MAEC-ing Vision Clearer – The Impact of McGill Academic Eye Clinic (MAEC)

Dec 14, 2023 | 5 min


In this article, I hope to highlight the experience of a medical student shadowing the MAEC as well as documenting the impact of the clinic on patient care. The MAEC, previously at the Royal Victoria Hospital and the Montreal General Hospital, moved to a newly renovated building accessible by Metro station. The MAEC offers many services, including neuro-ophthalmology, oculoplastic, ocular oncology, and comprehensive ophthalmology. With an array of services, the MAEC serves as the academic hub of all MUHC adult ophthalmology care. As a second-year medical student, I had the privilege of shadowing in a rather busy clinic (8:00-18:00) and experienced first-hand the subtleties that make ophthalmology such a unique specialty. 


The day began with meeting the team. On a rather busy day, there were two clerkship students, a handful of residents as well as two fellows and an attending. After speaking with a few people, it was very clear how passionate everyone was to be in this specialty, which only motivated me further. Experience is always enhanced when the people around you are passionate.


The attending in question completed his fellowship training in Orbital Oncology, Ophthalmic Plastic and Reconstructive Surgery. Therefore, I had the unique opportunity to see a blepharoplasty as my first procedure of the day. A blepharoplasty is a rejuvenating procedure performed on the upper and/or lower eyelids to excise excess skin or fat and possibly repair a muscle.With no formal instruction on ophthalmology in didactic lecturing, I was unaware that an ophthalmologist, rather than a plastic surgeon, would handle these types of procedures. The specialized area of oculoplastic surgery is fascinating and comprises ptosis repair, eyebrow lift, tear duct surgery, eyelid growths and skin cancers, and of course blepharoplasty being the most common [1].  


I was first interested in shadowing in the MAEC as I had read a paper titled, Development and validation of the first Canadian Aboriginal syllabics visual acuity chart published by Bhambra, N et al., (2023), which documents the design and validation of a Snellen chart used to assess visual acuity to help Inuit people who speak and read Inuktitut [2]. Dr. Christian El-Hadad is the Principal Investigator (PI) and I had the honour of shadowing him at the MAEC [3]. A striking majority of the patients that I saw that day at the clinic were indigenous. Although I did not see the Snellen chart in action, as most appointments were follow-ups, I did witness the language barriers that many Indigenous patients faced, especially those that were elderly. Many of the older patients were accompanied by a member of their community that spoke English or French. While all patients used the chart written in the English alphabet, the offering and acknowledgement of an Aboriginal Chart for an Indigenous patient can make them feel more comfortable and supportive in a foreign environment. Similar to the effect of implementing Bannock at the hospital for indigenous patients at the MUHC [4].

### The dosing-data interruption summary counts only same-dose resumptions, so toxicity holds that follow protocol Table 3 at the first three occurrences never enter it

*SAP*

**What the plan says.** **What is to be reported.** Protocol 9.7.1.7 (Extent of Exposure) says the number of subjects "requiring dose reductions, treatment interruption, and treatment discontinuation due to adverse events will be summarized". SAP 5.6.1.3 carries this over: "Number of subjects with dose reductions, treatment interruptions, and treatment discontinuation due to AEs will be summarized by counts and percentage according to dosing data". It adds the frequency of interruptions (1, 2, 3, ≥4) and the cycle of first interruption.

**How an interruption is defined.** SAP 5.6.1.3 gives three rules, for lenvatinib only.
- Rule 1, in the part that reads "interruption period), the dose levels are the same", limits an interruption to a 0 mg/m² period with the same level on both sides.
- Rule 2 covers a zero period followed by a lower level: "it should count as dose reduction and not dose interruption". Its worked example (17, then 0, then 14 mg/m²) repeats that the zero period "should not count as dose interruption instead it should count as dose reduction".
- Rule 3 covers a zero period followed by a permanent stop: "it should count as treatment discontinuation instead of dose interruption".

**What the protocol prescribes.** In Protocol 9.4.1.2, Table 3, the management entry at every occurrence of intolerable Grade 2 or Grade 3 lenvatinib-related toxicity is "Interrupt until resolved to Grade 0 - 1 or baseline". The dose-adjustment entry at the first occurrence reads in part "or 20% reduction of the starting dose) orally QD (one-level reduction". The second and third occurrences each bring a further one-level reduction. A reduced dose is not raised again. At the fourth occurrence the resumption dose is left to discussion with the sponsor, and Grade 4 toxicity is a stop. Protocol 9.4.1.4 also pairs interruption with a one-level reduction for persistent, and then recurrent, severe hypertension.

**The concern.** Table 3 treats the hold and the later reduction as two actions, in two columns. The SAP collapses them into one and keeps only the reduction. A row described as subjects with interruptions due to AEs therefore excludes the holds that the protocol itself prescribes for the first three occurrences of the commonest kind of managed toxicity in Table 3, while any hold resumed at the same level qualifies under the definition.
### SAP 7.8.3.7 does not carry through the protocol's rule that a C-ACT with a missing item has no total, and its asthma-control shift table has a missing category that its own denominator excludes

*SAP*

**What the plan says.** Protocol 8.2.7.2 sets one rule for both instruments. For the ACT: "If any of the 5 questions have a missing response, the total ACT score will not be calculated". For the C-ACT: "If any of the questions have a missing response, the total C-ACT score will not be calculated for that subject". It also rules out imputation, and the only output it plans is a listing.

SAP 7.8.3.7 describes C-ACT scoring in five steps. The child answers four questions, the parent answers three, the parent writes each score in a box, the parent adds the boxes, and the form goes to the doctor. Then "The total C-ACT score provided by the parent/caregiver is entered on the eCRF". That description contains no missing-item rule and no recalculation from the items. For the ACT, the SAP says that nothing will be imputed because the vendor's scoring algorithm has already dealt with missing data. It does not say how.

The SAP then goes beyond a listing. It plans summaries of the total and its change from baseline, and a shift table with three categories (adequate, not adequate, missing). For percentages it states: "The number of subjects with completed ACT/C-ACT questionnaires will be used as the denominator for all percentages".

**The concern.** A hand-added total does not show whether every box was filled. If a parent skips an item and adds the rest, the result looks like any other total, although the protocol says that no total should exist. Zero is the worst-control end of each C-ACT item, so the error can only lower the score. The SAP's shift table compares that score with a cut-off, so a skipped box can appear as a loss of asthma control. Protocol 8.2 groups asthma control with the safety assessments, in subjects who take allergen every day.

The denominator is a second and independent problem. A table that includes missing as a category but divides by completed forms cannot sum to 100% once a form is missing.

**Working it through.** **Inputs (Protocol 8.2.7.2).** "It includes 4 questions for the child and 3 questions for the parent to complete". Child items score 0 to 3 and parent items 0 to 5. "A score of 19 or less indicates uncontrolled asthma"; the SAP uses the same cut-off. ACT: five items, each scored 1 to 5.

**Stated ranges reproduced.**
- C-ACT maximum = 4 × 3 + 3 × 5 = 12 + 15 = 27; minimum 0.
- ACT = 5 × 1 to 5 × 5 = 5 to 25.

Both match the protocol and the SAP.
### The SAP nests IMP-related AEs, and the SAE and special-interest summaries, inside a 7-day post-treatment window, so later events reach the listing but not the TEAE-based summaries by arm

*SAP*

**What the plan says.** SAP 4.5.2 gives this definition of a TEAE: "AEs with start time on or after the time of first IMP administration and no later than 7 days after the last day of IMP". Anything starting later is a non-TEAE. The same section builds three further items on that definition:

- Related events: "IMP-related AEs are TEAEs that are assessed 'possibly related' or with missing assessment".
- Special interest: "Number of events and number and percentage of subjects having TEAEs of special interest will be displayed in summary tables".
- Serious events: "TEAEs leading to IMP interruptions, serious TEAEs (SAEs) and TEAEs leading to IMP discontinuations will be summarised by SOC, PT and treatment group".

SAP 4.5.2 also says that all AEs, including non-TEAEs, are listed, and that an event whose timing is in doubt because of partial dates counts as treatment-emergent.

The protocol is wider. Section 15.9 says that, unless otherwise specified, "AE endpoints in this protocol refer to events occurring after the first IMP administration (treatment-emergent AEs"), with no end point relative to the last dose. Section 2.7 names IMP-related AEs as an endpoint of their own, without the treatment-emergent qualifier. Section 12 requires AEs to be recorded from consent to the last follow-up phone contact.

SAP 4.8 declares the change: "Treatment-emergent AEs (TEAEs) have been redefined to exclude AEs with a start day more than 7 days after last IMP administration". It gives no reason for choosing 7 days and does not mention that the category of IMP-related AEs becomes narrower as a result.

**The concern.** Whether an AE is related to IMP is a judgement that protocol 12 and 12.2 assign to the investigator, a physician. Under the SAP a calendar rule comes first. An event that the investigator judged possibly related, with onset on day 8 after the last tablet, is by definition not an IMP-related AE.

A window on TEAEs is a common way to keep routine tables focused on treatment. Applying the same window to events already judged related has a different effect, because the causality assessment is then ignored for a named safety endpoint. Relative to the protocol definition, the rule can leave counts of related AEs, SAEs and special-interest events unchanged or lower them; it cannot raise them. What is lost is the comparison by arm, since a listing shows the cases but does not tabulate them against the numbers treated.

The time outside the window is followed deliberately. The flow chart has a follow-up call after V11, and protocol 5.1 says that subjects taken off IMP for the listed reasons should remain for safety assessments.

I haven’t started Transition to Clinical Practice (TCP) or clerkship yet, therefore many of the specialized tools used in ophthalmology were unknown to me. There are many tools used in an assessment that elevate the traditional physical exam and implement ground-breaking diagnostics. I will go through them in point-form for ease of referral. 

Slit Lamp


Snellen Chart



Spending the day at MAEC was a great experience where witnesses the blend of passion, precision, and patient care that make it such a wonderful place. The intersection of cultural sensitivity and innovation, as showcased at the MAEC, will inform my pursuit in medicine while staying grounded in the individual needs of patients.


The opportunity to engage in clinical settings as a medical student is truly a privilege. As I move into TCP, I will surely carry with me the lessons learned here, with a renewed commitment to serve my future patients with the same dedication and excellenceI experienced at the MAEC.



I’d like to thank Dr. Christian El-Hadad and Dr. Jacqueline Coblentz for the opportunity to shadow them and their generosity in teaching me insightful skills that I will carry forward as I navigate the next chapters in my education.

Author: Lauren Khoury, McGill 2nd year medical student